A Short Interlude with Polynomial Tables

Paul Godfrey

In mathematics we often times find solutions to problems by seeing patterns. In many practical branches of mathematics, such as statistics and chaos theory, patterns become critical. In the following exploration of the polynomial table, we intend to look for patterns. I report here some of the patterns I found. There are many others. After looking at the ones presented here, you are invited to see what other patterns you can find.

Computers make explorations quicker and more fun (you don't have to worry about your arithmetic). The figures presented are from the trademarked "Microsoft Excel" spreadsheet. Only the first ten rows of the table are presented. However, the table numbers are links to "Excel" files that contain more rows, along with the formulas for expanding the rows to the limits of the spreadsheet. Merely click on the link to get a copy of the file.next

Polynomials are algebraic expressions. A single variable polynomial consists of a variable, say x, which is expressed as an equality as follows:

Here, the ci's are real numbers and often called coefficients, although sometimes referred to as constants. A special class of these polynomials are those that can be expressed as

For example, if n were 2, we could write the polynomial expressed by

For n = 3, we would write

In general, we can construct a table, using only a spreadsheet program, which will give us the coefficients of this polynomial for any value of n. The following is such a table.next

Table 1
We notice that there are some patterns in this table. First, we see that the first column is all 1's. That is not surprising. The second column, though, is in counting number order. That is, 1, 2, 3, 4, 5, etc. How about the next column? The difference from 1 to 3 is two, 3 to 6 is three, 6 to 10 is four . . . well, it looks like we have a pattern here doesn't it? The next column has a pattern, too. Do you see it? The numbers 3, 6, 10, 15, 21, 28, 36 are the differences between the shown values, and what is the pattern of this? Look at the preceeding column (ignoring the 1, that is)! Does the next column follow the same pattern? We have 1 to 5 differing by four, 5 to 15 by ten, and so on so that the differences are 4, 10, 20, ..., just like the numbers in the preceeding column, again, if we ignore the 1. We see the same for the next, and the next, and so on. Interesting, you might say, but so what?next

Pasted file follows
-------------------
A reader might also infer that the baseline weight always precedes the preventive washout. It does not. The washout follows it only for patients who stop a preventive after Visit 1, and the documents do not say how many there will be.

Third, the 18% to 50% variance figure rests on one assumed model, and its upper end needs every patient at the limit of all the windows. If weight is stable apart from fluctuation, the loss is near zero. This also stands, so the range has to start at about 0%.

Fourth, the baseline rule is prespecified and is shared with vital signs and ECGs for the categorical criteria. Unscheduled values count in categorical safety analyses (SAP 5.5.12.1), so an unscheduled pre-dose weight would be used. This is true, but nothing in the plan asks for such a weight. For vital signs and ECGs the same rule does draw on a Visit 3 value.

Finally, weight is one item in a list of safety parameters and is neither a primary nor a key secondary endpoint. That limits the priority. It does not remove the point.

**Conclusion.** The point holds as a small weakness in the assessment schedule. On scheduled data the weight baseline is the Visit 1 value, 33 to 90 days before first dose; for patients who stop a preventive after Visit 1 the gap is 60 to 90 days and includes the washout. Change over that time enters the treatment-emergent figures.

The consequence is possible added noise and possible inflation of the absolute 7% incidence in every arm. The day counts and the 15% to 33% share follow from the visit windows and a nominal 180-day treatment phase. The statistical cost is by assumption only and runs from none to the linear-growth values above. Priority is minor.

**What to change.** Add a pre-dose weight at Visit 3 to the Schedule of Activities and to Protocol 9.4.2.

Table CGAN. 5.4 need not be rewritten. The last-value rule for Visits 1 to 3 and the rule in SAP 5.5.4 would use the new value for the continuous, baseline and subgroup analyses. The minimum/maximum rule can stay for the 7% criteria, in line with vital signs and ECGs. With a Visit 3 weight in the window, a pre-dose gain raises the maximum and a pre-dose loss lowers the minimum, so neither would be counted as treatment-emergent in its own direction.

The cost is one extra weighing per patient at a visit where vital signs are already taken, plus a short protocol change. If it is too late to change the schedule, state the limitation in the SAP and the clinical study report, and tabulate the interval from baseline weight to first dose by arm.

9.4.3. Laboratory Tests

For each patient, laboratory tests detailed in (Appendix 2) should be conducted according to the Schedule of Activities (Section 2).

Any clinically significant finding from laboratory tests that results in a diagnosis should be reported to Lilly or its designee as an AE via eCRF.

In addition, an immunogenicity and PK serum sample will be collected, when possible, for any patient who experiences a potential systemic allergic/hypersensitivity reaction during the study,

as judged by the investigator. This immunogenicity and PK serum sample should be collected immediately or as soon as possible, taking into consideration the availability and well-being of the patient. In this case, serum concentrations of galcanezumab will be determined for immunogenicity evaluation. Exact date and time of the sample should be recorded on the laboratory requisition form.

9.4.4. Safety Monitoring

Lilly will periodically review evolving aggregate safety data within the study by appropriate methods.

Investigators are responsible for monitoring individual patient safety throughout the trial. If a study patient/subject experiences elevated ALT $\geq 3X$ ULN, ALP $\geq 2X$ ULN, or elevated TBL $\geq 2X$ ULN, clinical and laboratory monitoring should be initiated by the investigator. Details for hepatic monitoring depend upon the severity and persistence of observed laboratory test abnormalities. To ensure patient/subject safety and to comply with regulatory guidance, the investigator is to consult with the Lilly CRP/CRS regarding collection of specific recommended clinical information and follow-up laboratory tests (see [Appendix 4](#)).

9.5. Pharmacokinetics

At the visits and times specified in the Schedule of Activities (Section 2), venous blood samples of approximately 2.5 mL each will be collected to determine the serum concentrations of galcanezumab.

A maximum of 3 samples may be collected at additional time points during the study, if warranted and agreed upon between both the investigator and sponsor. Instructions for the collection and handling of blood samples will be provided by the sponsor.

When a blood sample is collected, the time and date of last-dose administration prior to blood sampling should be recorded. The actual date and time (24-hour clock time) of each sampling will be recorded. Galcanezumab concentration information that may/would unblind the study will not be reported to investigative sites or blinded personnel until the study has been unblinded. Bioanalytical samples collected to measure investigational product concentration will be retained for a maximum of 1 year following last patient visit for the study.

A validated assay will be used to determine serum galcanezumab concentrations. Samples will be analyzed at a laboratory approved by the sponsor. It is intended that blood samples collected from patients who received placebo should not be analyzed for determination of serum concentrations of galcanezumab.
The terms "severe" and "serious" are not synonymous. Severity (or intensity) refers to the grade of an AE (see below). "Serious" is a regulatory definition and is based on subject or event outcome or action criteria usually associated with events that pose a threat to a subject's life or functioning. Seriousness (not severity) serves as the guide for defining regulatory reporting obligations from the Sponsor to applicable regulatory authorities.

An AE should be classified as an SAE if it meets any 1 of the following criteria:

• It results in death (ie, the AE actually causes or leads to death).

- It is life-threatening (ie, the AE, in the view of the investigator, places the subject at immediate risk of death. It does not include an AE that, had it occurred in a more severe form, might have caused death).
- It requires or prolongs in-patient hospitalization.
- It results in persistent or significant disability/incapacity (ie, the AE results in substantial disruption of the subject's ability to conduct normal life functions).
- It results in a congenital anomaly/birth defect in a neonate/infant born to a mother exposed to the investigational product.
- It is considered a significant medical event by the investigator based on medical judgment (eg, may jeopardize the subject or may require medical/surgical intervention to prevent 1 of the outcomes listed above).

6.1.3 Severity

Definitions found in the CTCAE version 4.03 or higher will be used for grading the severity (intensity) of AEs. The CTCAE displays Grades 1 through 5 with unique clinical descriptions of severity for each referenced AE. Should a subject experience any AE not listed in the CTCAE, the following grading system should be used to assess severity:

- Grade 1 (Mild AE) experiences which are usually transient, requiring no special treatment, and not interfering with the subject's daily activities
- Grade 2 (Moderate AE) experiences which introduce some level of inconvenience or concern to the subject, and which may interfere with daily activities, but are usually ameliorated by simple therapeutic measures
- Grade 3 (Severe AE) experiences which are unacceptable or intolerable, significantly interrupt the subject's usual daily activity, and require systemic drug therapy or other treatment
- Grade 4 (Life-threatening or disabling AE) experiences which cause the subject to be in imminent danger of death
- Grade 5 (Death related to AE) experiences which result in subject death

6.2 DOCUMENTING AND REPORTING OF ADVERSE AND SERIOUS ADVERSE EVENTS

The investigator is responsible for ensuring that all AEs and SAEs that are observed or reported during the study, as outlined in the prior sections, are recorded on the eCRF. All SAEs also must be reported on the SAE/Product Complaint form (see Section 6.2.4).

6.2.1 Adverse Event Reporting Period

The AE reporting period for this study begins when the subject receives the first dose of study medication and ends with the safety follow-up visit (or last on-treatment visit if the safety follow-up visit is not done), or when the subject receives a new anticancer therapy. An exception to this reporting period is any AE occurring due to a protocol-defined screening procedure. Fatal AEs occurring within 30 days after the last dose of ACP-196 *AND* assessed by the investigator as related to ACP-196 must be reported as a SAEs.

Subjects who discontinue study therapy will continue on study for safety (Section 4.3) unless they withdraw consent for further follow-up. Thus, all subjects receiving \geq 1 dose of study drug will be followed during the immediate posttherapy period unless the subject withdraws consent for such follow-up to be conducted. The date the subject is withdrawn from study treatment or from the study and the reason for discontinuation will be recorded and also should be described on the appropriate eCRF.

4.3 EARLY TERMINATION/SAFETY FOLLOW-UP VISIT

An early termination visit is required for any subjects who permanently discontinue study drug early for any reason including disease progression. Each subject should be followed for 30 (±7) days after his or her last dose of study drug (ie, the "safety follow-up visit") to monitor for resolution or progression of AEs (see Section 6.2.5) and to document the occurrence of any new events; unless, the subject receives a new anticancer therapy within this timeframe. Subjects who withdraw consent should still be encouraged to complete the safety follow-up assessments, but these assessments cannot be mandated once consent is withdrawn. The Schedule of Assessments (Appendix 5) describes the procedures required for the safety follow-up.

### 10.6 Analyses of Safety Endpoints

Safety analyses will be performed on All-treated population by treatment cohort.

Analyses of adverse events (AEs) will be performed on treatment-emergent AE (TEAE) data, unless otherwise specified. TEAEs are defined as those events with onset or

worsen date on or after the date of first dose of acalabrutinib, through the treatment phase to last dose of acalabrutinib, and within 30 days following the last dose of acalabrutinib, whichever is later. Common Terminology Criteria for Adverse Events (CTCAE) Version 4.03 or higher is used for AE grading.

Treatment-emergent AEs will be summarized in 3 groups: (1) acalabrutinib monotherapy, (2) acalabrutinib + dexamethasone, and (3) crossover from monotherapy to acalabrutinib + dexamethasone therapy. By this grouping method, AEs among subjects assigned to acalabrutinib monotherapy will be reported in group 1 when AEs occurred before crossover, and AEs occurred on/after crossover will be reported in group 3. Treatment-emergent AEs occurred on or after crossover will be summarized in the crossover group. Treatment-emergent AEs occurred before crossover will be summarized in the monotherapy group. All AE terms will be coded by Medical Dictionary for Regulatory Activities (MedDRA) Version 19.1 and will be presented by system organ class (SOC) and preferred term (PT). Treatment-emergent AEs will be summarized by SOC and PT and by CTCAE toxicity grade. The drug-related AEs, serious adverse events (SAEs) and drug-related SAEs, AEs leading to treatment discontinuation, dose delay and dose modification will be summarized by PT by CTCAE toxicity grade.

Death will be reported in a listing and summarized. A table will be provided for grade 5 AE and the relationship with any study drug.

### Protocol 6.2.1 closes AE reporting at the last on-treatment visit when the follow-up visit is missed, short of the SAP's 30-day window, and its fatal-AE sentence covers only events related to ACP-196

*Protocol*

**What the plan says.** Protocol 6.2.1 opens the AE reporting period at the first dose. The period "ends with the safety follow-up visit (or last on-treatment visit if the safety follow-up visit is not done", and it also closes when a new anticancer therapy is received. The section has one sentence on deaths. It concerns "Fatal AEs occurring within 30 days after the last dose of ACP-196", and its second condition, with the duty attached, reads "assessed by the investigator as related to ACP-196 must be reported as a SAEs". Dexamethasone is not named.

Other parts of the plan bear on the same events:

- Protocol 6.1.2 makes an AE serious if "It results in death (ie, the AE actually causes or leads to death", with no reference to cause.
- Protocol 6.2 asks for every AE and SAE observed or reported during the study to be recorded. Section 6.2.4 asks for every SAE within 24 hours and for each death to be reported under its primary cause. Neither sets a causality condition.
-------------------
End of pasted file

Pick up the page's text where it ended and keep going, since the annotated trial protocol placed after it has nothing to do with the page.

Another pattern we can see is when we add up the rows. The order of the row somes is the same as the powers of 2!

Table 2

Are there other patterns? Of course. Just look at the left to right diagonals. The first one is all ones, just like the first column. The second left-right diagonal is like the second column, and so on.

Table 3

How about the Fibonacci numbers; they seem to be everywhere, how about here? Well, if we add up the right to left diagonals, that's just what we get as seen in this next picture.

Table 4

Notice in the previous figure I substituted the equation , written as (X + 1)^N, rather than Coefficient Table. This next figure inserts a column that represents the power N. I've increased the size of the appropriate rows in the next table to reflect the next pattern. Can you see what it is?

Table 5
When N is a prime number, all the numbers on it's row between the ones are divisible by N.next

There are more patterns still to be discerned in the table presented here. I hope this presentment encourages you to seek them.

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